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How Dystopian Security Images Mobilise Voter Support

Populist politicians on the right of the political spectrum have become well-known for their ability to create chilling images of insecurity and crisis. From countries "overrun by migrants" to "economic collapse", populist narratives often tie existential anxieties to concerns about immigration, globalisation, integration and political correctness. Dr Alexandra Homolar’s Leverhulme Trust Research Fellowship explores how populist dystopian security images motivate political support, the project will develop a new account of how populist security rhetoric works at the level of everyday emotional experiences.
Related publication:
Homolar, A. and Löfflmann, G. 2022. 'Weaponizing Masculinity: Populism and Gendered Stories of VictimhoodLink opens in a new windowLink opens in a new window', Journal for the Study of Radicalism 16(2): 131-148.


Outsider Threats, Security Frames, and Target Audiences in US Security Policy

Perceptions of insecurity are a key source of violent conflict and international instability. This project investigates the US preoccupation with security threats after the Cold War ended, and how the discursive redefinition of the post-Cold War landscape in terms of danger and uncertainty has locked the US into perpetuating expensive security practices - even in times of severe economic crisis.

Related Publication:
Homolar, A. 2022. 'A Call to Arms: Hero-Villain Narratives in US Security Discourse', Security Dialogue 53(4): 324-341. [open access]

Maintaining US Hard Power after the Cold War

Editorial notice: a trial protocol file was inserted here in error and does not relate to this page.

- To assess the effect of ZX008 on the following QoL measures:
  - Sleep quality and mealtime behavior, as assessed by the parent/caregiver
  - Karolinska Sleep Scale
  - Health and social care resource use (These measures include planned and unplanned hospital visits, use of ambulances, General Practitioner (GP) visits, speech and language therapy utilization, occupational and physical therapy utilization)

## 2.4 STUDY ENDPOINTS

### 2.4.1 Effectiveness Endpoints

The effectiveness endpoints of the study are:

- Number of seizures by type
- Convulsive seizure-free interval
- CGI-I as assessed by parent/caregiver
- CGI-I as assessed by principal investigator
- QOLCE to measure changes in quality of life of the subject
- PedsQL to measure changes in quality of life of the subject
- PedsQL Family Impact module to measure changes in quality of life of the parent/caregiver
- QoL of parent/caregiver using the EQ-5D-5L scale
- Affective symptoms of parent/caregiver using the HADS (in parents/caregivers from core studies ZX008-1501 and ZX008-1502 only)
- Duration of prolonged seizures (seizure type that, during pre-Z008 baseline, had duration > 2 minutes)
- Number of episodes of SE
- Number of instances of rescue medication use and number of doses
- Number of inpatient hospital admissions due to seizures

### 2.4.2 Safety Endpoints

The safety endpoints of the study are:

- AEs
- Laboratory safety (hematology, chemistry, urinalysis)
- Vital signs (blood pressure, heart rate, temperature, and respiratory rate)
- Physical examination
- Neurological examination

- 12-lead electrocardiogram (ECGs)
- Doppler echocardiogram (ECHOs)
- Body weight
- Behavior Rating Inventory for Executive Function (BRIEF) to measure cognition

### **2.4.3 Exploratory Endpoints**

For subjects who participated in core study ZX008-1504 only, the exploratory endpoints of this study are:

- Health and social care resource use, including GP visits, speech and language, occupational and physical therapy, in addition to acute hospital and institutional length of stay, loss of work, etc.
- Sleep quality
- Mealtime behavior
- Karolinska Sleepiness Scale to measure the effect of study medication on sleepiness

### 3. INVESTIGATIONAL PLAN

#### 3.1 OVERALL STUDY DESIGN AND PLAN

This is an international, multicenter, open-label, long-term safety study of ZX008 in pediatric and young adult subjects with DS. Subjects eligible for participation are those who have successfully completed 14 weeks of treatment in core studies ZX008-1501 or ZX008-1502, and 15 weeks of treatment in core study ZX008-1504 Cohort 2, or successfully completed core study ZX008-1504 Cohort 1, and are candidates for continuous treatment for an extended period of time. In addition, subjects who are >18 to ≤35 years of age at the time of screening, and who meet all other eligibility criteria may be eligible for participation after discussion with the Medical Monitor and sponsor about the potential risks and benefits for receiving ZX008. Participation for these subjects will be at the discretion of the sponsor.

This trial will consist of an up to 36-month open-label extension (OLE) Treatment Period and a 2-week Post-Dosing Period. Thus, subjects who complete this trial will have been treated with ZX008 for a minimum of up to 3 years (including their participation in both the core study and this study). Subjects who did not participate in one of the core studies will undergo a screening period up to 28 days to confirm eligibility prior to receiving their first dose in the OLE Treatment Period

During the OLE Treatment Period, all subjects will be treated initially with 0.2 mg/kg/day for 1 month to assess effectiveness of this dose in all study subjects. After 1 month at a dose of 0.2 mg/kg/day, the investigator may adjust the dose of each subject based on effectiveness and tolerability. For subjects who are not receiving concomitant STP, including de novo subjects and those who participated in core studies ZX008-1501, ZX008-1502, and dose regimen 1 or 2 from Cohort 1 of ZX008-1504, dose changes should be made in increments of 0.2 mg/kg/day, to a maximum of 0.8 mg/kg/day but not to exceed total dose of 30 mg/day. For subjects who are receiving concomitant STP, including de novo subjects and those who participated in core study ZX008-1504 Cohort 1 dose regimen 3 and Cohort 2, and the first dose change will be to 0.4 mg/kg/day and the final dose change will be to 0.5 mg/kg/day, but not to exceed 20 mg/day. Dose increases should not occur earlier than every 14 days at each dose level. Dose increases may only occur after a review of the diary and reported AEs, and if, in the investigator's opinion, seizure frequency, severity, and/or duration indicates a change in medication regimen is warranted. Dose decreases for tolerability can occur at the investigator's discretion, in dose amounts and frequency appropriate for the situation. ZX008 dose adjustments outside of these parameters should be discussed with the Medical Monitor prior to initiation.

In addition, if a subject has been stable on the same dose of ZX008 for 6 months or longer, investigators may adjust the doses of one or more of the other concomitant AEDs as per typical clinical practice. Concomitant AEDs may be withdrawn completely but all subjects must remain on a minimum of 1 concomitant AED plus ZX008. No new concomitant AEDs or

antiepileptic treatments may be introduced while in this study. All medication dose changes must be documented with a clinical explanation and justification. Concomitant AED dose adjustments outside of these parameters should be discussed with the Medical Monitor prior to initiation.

Uncertainty has emerged as the discoursive framework that interlinks US security policy traditions with post-Cold War strategic planning efforts and continues to set the boundaries of political possibility for contemporary US defense policy. Exploring the gradual reconstruction of US national security interests after the threat posed by the ‘Evil Empire’ receded, this project shows that while uncertainty may not always matter in the making of US defense policy, at moments that are perceived as critical turning points, it may matter most of all.

Related Publication:
A. Homolar (fc.) The Uncertainty Doctrine: Narrative Politics and US Hard Power after the Cold War (Cambridge University Press [in press]).

Crisis Leadership and Benchmarking Practices

This SISAW research strand takes the study of how political agents speak security beyond a specific country or regional focus. It addresses the security apsects of two interdisciplinary collaborative projects:

  • Benchmarking in Global Governance (BiGG)
    [with André Broome (University of Warwick) and Joel Quirk (University of the Witwatersrand)].
  • Crisis Leadership in Global Governance (CLiGG)
    [with Malcolm MacDonald and Stephanie Schnurr (Centre for Applied Linguistics), as well as Lena Rethel (Department of Politics and International Studies)]. Between 09/2012 - 07/2013 the pilot project was funded by a University of Warwick Strategic Award (£20,000).